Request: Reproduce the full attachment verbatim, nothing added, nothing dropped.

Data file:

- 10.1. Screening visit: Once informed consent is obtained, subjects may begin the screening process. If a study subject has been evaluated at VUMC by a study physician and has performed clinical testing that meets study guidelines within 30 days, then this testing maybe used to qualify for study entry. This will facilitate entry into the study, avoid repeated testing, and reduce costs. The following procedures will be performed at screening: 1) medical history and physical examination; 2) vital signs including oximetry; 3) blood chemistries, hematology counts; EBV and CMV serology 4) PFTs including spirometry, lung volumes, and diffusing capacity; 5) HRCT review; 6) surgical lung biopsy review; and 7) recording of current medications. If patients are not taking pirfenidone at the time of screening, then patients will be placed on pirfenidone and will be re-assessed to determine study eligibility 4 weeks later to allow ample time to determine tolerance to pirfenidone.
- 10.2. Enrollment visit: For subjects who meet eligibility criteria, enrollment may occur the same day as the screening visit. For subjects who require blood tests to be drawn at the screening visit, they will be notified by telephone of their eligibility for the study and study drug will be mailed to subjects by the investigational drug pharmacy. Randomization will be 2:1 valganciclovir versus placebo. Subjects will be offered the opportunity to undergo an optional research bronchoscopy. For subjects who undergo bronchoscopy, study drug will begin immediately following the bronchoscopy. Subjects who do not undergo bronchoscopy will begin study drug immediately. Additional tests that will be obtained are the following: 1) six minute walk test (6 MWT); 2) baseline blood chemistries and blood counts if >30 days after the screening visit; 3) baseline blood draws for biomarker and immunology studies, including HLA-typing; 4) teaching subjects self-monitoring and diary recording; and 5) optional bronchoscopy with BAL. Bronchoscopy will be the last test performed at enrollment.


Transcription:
- 10.1. Screening visit: Once informed consent is obtained, subjects may begin the screening process. If a study subject has been evaluated at VUMC by a study physician and has performed clinical testing that meets study guidelines within 30 days, then this testing maybe used to qualify for study entry. This will facilitate entry into the study, avoid repeated testing, and reduce costs. The following procedures will be performed at screening: 1) medical history and physical examination; 2) vital signs including oximetry; 3) blood chemistries, hematology counts; EBV and CMV serology 4) PFTs including spirometry, lung volumes, and diffusing capacity; 5) HRCT review; 6) surgical lung biopsy review; and 7) recording of current medications. If patients are not taking pirfenidone at the time of screening, then patients will be placed on pirfenidone and will be re-assessed to determine study eligibility 4 weeks later to allow ample time to determine tolerance to pirfenidone.
- 10.2. Enrollment visit: For subjects who meet eligibility criteria, enrollment may occur the same day as the screening visit. For subjects who require blood tests to be drawn at the screening visit, they will be notified by telephone of their eligibility for the study and study drug will be mailed to subjects by the investigational drug pharmacy. Randomization will be 2:1 valganciclovir versus placebo. Subjects will be offered the opportunity to undergo an optional research bronchoscopy. For subjects who undergo bronchoscopy, study drug will begin immediately following the bronchoscopy. Subjects who do not undergo bronchoscopy will begin study drug immediately. Additional tests that will be obtained are the following: 1) six minute walk test (6 MWT); 2) baseline blood chemistries and blood counts if >30 days after the screening visit; 3) baseline blood draws for biomarker and immunology studies, including HLA-typing; 4) teaching subjects self-monitoring and diary recording; and 5) optional bronchoscopy with BAL. Bronchoscopy will be the last test performed at enrollment.